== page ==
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Report on Great Sitkin (United States) — 13 October-19 October 2021


Great Sitkin

Smithsonian / US Geological Survey Weekly Volcanic Activity Report,
13 October-19 October 2021
Managing Editor: Sally Kuhn Sennert

Please cite this report as:

Global Volcanism Program, 2021. Report on Great Sitkin (United States). In: Sennert, S K (ed.), Weekly Volcanic Activity Report, 13 October-19 October 2021. Smithsonian Institution and US Geological Survey.

Weekly Report (13 October-19 October 2021)

Great Sitkin

United States

52.076°N, 176.13°W; summit elev. 1740 m

All times are local (unless otherwise noted)


AVO reported that lava effusion continued at Great Sitkin during 13-19 October. Seismicity remained elevated and was characterized by small earthquakes consistent with lava effusion, though an outage affected geophysical data streams during 16-18 October. Satellite images acquired on 11 October showed that lava filled more than half of the summit crater, flowing onto the S and W flanks, and had recently reached the N crater rim. Lava traveled 330 m down the S flank, 350 m down the W flank, descended small valleys, and in some areas, advanced over snow and ice. Blocks that had detached from the end of the W flow descended 450 m. The Aviation Color Code and the Volcano Alert Level remained at Orange and Watch, respectively.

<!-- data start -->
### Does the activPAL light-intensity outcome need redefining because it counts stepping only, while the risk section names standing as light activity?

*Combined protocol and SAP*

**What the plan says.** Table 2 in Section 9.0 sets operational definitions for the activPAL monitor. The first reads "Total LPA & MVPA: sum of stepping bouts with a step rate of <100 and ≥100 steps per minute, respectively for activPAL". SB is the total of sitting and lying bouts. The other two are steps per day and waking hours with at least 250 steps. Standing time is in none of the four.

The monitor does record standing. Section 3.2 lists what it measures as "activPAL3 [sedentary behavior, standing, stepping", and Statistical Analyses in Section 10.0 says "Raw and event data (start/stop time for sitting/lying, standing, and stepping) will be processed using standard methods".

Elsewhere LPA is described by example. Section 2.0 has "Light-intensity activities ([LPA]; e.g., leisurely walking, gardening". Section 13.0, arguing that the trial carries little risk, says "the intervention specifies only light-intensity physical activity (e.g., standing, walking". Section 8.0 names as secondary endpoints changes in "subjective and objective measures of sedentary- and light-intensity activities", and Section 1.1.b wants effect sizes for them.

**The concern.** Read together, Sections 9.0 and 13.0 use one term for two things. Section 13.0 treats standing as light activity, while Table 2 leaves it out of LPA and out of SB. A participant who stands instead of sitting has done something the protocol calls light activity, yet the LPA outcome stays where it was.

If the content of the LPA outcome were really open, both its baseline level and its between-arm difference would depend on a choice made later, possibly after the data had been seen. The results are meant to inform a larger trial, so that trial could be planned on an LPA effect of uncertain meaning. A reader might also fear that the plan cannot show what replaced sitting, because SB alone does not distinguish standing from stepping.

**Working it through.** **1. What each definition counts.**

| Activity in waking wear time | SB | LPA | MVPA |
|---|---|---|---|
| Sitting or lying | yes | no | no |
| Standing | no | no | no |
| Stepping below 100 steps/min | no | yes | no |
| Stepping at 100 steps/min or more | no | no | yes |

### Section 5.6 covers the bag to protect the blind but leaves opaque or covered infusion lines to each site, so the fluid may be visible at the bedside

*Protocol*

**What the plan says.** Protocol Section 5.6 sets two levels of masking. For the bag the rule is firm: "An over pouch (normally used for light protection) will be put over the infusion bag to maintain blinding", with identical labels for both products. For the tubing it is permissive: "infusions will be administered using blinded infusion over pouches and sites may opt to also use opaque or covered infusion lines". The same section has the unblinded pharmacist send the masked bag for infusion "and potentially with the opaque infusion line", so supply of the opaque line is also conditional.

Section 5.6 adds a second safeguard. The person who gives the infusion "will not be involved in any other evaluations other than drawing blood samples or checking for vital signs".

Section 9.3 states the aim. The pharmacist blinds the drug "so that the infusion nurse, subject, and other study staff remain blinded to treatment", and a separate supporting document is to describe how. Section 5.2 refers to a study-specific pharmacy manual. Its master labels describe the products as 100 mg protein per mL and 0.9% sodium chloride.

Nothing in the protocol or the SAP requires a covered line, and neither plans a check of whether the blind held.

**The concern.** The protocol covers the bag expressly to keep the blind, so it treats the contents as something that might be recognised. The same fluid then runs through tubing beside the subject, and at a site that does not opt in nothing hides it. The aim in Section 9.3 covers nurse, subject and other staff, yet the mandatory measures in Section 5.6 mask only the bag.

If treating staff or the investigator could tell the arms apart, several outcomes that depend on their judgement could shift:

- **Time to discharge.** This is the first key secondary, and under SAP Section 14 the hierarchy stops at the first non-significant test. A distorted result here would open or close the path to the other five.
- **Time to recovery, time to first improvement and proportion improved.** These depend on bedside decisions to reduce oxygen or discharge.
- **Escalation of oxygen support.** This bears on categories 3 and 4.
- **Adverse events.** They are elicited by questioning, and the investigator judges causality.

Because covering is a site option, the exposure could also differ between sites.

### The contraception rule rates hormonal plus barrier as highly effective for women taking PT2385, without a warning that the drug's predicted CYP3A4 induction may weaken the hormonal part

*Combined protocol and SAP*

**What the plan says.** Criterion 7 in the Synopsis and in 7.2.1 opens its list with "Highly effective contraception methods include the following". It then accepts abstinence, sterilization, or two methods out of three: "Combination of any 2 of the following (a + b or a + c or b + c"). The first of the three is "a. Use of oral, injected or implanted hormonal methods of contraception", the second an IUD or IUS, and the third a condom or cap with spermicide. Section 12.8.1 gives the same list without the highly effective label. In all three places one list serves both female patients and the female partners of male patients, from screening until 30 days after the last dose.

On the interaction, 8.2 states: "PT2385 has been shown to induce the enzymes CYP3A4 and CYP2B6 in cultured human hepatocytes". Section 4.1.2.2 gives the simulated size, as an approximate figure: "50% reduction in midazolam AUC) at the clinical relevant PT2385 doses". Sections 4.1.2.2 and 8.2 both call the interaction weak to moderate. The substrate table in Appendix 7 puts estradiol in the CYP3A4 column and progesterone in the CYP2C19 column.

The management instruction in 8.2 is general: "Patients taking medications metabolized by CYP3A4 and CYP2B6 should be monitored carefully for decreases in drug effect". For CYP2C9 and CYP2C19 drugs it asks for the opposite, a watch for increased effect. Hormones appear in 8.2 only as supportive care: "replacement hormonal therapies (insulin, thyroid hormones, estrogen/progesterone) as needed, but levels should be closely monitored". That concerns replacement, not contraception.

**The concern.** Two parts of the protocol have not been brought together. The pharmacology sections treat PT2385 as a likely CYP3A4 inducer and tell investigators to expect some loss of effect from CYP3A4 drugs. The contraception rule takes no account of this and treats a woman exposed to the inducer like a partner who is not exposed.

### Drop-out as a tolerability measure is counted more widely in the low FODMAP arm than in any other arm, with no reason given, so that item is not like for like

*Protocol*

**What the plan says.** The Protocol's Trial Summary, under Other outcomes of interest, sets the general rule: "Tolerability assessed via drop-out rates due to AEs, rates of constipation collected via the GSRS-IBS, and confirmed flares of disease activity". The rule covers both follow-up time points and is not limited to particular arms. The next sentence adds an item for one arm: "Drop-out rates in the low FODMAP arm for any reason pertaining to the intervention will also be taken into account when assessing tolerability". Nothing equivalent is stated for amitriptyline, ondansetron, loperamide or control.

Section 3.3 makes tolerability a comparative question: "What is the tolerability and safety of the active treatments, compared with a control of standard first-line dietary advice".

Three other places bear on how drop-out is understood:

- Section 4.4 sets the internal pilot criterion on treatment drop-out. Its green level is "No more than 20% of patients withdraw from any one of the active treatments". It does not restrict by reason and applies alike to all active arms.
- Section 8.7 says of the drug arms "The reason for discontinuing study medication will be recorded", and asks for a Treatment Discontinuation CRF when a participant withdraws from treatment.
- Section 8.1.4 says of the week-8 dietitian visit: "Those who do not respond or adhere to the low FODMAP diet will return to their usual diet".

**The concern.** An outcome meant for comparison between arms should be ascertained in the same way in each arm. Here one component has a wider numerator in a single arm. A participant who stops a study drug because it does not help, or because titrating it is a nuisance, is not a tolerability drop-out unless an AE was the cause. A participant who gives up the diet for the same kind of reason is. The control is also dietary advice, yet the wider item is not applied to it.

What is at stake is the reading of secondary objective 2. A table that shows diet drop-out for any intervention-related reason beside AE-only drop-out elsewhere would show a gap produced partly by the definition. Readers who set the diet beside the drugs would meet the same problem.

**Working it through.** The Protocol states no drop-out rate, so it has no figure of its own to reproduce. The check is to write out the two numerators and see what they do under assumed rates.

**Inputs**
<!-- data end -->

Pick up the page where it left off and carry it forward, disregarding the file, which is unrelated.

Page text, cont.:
Geological Summary. The Great Sitkin volcano forms much of the northern side of Great Sitkin Island. A younger parasitic volcano capped by a small, 0.8 x 1.2 km ice-filled summit caldera was constructed within a large late-Pleistocene or early Holocene scarp formed by massive edifice failure that truncated an ancestral volcano and produced a submarine debris avalanche. Deposits from this and an older debris avalanche from a source to the south cover a broad area of the ocean floor north of the volcano. The summit lies along the eastern rim of the younger collapse scarp. Deposits from an earlier caldera-forming eruption of unknown age cover the flanks of the island to a depth up to 6 m. The small younger caldera was partially filled by lava domes emplaced in 1945 and 1974, and five small older flank lava domes, two of which lie on the coastline, were constructed along northwest- and NNW-trending lines. Hot springs, mud pots, and fumaroles occur near the head of Big Fox Creek, south of the volcano. Historical eruptions have been recorded since the late-19th century.

Source: US Geological Survey Alaska Volcano Observatory (AVO)